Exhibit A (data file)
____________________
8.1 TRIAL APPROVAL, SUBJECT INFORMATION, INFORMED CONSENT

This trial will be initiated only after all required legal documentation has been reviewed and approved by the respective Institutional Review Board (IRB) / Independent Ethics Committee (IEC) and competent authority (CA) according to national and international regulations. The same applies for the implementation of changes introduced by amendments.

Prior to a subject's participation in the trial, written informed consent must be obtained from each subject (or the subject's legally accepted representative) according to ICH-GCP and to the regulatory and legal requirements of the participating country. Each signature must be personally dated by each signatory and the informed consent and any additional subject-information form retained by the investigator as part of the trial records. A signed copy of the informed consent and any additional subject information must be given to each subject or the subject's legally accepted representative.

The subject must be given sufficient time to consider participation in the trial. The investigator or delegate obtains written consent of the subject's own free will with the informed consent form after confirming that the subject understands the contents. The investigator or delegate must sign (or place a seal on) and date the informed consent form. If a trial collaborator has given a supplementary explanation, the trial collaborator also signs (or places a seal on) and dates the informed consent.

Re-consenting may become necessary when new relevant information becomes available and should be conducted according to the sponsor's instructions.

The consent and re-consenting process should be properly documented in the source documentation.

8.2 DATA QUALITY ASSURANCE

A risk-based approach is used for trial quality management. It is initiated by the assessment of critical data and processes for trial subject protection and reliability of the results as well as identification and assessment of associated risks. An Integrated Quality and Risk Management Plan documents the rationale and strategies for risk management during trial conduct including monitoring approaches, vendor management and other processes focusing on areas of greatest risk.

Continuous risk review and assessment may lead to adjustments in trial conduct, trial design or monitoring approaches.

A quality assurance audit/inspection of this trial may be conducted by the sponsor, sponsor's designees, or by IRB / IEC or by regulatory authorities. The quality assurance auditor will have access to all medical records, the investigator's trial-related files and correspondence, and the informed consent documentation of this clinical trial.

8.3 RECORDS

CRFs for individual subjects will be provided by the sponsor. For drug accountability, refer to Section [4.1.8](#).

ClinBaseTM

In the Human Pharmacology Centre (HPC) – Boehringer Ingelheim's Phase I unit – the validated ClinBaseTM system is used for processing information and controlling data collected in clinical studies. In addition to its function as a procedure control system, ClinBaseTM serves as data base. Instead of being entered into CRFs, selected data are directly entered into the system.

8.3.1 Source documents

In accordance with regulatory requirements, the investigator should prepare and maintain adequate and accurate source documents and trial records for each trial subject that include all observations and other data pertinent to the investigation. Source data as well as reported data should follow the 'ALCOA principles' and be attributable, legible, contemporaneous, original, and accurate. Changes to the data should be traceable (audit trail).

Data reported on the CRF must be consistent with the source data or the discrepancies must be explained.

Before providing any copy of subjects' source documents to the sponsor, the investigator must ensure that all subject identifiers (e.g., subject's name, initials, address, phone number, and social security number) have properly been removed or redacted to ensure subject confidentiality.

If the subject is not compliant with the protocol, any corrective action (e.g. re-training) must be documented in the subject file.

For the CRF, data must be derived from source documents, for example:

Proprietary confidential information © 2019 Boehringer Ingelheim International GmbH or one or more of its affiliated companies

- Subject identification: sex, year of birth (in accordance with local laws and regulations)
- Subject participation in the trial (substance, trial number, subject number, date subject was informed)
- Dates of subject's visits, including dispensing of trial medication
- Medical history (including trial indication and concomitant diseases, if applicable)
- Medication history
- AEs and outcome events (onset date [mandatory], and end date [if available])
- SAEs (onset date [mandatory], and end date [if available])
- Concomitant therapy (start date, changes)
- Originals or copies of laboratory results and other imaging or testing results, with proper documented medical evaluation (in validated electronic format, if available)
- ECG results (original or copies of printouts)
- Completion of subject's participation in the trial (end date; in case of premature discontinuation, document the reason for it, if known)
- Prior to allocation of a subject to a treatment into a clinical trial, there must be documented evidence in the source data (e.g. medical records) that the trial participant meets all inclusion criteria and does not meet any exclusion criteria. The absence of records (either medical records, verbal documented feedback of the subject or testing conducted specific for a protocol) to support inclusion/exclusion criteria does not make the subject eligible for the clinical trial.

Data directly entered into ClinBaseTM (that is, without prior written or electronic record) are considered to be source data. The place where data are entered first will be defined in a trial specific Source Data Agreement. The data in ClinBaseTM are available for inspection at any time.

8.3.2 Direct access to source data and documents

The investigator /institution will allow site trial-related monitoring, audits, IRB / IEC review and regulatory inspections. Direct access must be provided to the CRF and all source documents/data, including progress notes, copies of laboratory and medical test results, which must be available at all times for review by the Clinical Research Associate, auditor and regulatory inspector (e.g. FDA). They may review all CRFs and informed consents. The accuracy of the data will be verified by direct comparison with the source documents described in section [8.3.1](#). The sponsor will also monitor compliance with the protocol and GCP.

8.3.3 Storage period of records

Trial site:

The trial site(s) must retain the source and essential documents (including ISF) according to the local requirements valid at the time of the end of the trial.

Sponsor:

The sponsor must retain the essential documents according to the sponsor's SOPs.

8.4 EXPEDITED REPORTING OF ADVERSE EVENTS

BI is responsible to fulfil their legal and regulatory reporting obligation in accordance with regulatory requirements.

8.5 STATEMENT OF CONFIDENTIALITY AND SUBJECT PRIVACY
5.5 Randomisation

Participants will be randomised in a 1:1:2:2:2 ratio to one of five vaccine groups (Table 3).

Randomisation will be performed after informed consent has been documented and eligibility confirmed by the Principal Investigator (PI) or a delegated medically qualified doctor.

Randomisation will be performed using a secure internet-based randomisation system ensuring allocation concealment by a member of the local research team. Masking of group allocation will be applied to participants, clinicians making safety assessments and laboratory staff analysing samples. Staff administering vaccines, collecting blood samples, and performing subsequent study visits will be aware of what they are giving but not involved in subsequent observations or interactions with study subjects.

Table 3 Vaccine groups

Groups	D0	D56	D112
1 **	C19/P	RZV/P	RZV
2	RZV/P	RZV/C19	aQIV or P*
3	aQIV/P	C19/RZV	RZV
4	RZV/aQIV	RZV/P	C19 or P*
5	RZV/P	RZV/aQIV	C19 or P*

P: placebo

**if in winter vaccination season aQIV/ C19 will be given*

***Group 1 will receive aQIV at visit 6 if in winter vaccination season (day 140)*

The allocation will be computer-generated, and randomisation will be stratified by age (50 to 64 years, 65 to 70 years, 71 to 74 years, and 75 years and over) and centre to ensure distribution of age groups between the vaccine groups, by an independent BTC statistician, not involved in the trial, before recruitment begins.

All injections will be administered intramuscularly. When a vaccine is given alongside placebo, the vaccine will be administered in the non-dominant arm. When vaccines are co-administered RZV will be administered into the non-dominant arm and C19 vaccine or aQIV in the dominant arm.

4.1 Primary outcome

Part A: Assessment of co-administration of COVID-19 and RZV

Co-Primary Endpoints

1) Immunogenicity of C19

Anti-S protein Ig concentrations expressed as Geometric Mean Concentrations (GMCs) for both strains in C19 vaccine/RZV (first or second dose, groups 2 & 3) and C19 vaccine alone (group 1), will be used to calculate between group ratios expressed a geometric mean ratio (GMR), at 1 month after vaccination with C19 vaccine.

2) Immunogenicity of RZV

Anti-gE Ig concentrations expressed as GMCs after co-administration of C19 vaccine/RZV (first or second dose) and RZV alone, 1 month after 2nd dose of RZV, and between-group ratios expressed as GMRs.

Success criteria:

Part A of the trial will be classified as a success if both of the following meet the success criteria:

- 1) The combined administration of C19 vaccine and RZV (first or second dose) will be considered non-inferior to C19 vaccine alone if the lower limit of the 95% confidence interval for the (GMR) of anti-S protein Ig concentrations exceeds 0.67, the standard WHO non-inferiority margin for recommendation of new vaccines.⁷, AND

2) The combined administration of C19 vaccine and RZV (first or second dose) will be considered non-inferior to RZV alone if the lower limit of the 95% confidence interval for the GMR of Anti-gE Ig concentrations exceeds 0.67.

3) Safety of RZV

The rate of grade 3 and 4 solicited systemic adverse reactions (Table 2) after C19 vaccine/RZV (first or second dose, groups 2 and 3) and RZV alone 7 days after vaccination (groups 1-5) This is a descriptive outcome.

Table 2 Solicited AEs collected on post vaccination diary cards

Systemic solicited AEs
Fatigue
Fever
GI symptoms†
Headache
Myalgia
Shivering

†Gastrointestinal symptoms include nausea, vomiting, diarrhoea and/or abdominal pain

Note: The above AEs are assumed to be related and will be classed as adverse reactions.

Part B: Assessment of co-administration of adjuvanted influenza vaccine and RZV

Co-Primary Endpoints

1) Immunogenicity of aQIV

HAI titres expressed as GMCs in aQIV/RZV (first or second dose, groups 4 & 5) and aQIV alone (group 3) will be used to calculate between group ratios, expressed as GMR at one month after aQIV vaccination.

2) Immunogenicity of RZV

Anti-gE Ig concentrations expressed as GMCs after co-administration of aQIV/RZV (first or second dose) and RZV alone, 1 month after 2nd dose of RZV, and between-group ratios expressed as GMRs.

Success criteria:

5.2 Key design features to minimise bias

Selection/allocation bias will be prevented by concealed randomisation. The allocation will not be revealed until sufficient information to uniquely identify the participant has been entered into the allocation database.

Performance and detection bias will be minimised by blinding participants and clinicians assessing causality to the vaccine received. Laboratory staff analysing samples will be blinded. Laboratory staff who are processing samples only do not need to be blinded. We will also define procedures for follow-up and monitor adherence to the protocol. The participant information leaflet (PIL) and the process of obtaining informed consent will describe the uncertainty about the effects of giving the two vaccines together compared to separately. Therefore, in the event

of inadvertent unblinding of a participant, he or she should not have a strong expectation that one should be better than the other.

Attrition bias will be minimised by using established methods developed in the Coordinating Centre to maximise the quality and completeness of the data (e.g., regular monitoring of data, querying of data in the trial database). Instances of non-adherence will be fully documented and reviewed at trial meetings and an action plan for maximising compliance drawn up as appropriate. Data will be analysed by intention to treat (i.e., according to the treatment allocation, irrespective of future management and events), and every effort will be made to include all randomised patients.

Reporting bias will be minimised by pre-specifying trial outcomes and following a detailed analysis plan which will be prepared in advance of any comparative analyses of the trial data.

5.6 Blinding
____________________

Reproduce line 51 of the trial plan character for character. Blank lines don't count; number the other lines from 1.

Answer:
1 **	C19/P	RZV/P	RZV